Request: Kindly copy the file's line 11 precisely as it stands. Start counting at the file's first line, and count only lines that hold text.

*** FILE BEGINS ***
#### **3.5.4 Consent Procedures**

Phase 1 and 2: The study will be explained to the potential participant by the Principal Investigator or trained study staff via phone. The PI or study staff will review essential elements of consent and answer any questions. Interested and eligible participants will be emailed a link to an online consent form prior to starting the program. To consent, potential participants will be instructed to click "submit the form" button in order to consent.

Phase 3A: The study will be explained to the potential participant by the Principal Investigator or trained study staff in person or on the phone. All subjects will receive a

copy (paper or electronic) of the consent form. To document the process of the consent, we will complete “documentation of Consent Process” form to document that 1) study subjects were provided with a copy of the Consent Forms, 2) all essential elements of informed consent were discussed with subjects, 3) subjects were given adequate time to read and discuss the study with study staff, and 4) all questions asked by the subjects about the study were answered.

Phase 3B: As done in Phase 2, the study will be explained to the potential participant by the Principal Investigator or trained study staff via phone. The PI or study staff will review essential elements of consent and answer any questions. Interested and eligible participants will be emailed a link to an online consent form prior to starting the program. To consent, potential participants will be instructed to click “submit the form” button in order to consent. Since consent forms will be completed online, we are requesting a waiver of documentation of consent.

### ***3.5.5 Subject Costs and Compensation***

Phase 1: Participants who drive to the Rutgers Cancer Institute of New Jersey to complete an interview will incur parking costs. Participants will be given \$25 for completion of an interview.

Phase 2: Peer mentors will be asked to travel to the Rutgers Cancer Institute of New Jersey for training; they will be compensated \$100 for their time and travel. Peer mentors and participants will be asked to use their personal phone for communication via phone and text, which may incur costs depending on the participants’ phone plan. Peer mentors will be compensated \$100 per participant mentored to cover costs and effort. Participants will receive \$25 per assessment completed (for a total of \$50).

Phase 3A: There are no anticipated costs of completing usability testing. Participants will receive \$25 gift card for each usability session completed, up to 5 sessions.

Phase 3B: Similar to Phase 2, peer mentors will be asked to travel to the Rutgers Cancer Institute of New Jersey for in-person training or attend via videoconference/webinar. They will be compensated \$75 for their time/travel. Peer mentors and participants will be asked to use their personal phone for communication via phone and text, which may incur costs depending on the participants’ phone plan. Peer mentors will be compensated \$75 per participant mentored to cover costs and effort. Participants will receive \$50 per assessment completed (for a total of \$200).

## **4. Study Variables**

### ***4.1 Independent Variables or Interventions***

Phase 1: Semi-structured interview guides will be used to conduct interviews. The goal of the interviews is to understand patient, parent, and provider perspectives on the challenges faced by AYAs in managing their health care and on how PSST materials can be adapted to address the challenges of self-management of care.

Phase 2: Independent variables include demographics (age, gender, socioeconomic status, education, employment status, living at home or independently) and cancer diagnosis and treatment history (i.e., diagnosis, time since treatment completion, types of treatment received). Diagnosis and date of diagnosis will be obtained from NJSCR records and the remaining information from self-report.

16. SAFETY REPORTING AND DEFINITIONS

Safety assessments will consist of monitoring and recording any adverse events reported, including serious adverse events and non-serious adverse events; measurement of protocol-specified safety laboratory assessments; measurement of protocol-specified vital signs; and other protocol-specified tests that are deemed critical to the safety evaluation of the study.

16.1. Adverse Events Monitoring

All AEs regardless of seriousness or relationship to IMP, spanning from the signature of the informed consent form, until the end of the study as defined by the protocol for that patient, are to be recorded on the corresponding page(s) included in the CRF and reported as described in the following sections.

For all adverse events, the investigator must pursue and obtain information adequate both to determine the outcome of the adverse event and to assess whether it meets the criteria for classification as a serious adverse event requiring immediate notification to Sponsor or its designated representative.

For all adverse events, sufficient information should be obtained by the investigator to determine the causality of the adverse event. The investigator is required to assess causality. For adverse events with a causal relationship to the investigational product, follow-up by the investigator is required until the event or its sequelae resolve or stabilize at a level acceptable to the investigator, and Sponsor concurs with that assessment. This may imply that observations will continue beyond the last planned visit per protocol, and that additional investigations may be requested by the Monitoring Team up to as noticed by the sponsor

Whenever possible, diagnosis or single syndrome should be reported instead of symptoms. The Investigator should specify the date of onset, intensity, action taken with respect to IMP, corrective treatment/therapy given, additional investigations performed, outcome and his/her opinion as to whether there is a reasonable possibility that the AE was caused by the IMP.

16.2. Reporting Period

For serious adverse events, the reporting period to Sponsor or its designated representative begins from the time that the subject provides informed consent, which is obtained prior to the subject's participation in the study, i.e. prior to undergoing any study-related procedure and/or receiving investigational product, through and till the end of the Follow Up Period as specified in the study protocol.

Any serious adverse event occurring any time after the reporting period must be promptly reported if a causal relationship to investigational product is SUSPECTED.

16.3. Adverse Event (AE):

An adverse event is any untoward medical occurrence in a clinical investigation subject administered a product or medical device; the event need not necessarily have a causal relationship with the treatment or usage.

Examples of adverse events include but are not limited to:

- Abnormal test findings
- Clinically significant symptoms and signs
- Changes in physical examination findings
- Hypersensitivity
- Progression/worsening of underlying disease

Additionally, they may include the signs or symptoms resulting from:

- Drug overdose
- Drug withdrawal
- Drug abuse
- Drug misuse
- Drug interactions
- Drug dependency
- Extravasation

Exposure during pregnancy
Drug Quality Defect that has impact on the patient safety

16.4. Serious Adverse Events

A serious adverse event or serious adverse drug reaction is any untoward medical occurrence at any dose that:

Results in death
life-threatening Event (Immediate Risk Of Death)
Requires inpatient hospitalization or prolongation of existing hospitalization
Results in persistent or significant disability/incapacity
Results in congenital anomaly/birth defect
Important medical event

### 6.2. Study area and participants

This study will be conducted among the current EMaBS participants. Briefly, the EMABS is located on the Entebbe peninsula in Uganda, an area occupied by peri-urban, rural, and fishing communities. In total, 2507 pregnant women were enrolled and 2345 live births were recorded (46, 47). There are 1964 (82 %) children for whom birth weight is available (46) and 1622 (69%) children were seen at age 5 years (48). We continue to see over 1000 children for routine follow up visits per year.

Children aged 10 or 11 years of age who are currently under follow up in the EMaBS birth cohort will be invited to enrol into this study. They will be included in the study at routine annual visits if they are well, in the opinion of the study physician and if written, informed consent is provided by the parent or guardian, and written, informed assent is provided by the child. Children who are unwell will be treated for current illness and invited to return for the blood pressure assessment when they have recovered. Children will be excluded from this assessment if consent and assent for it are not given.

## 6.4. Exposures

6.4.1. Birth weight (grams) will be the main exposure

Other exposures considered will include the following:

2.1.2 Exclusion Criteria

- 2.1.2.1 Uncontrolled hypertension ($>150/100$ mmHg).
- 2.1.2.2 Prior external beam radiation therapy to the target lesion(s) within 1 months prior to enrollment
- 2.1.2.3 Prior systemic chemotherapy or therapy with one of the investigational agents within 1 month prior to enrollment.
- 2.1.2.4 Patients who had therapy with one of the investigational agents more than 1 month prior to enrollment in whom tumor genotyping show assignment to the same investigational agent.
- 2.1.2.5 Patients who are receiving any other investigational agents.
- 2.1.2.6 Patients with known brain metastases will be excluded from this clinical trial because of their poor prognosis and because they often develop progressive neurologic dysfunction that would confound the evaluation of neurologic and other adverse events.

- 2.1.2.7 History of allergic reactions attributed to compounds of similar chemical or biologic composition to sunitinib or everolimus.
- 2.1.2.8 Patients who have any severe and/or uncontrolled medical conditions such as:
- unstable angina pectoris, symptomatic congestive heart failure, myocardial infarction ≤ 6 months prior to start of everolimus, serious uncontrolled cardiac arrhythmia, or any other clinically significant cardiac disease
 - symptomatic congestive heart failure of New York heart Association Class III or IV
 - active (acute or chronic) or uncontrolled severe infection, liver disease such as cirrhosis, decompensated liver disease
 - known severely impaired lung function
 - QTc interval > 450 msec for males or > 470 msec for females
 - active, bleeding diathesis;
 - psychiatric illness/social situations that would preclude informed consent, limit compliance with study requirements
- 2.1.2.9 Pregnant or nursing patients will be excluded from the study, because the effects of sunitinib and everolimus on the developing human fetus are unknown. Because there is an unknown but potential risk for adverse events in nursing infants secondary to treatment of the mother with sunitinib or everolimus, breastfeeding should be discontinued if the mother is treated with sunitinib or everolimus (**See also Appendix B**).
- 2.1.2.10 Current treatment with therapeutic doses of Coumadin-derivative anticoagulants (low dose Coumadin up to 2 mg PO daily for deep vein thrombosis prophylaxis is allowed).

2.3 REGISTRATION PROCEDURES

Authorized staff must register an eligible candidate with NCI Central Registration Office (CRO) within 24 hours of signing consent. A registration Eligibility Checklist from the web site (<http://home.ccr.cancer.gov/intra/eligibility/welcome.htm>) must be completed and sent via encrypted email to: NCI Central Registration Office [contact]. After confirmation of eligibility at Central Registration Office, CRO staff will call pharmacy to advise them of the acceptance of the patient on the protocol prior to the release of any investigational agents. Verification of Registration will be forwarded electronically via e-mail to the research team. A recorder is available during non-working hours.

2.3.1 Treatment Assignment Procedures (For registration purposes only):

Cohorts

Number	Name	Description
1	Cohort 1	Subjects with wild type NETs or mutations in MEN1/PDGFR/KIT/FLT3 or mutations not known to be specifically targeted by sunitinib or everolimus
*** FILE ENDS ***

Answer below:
## **4. Study Variables**